Back in Mr. Pattenden’s office, we finished up with a few questions. One of the things I asked was why the plant hadn’t been expanded more, given the obvious profitability. I was told that the company was expanding GTL, but in Qatar. However, there was also mention that they design equipment to last for 20 years, so perhaps there is uncertainty about gas supplies or prices that far out.
When people ask me about alternative fuels, I often steer them toward gasification as a possible solution in certain situations. For years, I have pointed to Shell’s GTL plant in Bintulu and Sasol’s CTL facilities in South Africa as examples of the scalability and workability of the technology. There are many technologies out there that are speculative; i.e., they have worked at small scale in the lab, and people envision scaling them up to thousands of barrels per day. But gasification has already demonstrated that it can operate at those scales. For this reason, I expect gasification to assume an important role in mitigating declining oil supplies.
In fact, I think that role that many envision for cellulosic ethanol — supplying a respectable amount of fuel from biomass — can actually be filled by gasification followed by the Fischer Tropsch reaction. It was a pleasure for me to finally see firsthand this example I have used so often, and I want to extend my thanks to Shell for allowing me to visit.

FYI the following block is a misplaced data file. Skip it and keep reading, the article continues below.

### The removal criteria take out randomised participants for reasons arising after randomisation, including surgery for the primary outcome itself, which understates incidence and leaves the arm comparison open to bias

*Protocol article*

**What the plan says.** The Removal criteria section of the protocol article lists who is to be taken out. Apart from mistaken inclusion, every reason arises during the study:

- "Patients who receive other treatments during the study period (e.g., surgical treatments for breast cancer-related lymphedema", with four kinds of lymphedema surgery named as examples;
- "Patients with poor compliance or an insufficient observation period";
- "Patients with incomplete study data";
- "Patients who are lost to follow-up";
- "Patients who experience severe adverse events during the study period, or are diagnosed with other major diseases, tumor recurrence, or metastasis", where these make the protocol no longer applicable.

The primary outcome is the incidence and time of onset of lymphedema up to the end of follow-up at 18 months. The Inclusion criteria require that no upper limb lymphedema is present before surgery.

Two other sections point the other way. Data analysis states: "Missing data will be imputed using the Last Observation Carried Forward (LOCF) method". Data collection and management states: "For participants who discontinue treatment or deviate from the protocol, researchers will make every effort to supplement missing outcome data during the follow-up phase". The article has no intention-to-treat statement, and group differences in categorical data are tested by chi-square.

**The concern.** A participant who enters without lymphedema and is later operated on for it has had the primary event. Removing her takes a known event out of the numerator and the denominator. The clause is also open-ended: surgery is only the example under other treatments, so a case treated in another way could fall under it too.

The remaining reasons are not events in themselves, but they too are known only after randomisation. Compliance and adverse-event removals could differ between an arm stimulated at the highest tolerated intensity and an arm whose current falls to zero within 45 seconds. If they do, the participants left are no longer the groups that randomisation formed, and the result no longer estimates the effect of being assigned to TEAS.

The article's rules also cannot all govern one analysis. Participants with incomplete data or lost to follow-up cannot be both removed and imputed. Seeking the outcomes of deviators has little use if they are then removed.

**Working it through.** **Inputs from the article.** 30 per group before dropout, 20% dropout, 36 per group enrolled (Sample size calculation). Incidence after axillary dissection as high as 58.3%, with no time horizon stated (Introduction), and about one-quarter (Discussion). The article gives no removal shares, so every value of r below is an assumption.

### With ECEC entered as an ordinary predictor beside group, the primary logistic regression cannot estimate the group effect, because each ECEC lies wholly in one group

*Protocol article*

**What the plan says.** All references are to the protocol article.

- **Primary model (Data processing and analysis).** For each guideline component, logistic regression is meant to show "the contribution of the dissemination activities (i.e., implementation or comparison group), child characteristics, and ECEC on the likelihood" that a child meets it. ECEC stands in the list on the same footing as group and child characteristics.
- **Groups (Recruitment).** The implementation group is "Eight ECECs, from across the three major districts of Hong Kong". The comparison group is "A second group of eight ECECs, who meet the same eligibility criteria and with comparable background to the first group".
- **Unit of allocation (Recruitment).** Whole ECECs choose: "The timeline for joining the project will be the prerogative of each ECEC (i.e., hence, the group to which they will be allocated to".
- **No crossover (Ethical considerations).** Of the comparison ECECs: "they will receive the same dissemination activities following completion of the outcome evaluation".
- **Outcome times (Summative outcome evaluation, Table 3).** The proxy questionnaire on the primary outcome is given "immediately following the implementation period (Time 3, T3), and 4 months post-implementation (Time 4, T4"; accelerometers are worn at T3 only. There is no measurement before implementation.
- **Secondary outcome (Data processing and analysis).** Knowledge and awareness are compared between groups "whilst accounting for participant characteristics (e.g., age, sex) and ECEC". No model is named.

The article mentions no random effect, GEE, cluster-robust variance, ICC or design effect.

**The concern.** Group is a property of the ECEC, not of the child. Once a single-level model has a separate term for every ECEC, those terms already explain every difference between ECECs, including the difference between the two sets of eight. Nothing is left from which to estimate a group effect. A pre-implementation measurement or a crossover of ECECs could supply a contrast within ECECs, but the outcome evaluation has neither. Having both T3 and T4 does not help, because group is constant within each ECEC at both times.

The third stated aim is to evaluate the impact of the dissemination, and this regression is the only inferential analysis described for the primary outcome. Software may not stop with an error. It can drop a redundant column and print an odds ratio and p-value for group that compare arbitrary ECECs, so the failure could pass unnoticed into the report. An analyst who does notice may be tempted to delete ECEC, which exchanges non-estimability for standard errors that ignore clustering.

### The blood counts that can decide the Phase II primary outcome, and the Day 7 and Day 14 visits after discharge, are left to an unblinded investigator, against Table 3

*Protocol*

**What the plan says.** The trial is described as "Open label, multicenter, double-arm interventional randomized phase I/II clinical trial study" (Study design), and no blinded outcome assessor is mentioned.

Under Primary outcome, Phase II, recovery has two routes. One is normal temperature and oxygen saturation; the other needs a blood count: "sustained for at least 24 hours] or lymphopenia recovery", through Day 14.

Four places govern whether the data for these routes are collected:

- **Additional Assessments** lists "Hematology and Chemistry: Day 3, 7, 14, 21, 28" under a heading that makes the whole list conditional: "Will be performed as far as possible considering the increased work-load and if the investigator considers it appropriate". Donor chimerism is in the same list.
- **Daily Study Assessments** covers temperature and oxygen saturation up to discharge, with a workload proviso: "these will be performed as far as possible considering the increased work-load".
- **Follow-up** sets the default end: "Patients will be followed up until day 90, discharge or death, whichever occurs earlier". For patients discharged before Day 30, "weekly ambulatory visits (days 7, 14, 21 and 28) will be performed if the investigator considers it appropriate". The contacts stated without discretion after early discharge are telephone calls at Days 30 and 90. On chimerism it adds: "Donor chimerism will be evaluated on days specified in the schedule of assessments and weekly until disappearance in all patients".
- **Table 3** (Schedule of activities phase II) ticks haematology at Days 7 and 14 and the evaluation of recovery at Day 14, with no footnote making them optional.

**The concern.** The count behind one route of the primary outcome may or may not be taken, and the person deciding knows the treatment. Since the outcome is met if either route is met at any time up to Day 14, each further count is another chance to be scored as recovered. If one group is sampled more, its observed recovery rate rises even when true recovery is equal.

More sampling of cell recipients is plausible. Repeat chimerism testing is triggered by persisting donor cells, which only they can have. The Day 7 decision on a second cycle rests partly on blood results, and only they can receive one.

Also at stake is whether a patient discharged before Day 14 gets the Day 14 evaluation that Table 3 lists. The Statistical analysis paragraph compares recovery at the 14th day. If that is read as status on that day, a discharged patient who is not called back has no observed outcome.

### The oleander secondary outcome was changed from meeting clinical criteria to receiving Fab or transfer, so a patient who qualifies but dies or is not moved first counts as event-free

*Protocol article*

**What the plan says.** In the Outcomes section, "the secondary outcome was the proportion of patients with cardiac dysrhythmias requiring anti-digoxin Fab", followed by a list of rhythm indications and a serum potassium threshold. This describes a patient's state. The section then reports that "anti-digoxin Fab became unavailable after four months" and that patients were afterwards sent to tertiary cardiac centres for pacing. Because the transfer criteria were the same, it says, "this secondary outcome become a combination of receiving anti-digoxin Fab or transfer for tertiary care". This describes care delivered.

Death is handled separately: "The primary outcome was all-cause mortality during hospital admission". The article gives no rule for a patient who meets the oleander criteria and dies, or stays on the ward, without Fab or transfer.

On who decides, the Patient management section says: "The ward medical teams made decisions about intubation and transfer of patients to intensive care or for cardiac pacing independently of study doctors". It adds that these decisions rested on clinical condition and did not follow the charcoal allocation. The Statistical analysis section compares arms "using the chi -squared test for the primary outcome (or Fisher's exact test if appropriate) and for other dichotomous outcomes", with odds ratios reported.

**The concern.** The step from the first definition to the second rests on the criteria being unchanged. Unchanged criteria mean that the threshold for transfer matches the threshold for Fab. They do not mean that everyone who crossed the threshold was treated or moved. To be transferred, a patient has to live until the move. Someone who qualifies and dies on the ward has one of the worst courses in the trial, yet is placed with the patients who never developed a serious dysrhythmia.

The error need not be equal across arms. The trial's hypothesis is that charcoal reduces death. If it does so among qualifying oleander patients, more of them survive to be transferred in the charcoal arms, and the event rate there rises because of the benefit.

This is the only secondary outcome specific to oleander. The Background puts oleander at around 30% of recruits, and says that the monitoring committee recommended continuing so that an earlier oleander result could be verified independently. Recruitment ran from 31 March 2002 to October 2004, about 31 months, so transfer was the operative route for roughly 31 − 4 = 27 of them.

*A representative from PetroSA in South Africa has since contacted me and offered up the following clarifications:
The PetroSA GTL plant in Mossel Bay, South Africa; previously called Mossgas was the first commercial GTL plant commissioned in the world (1992) and was the largest until the Oryx plant in Qatar was commissioned in 2007. The PetroSA GTL capacity is 22,000 bbl/day from Gas and produces another 14,000 bbl/day from associated condensate.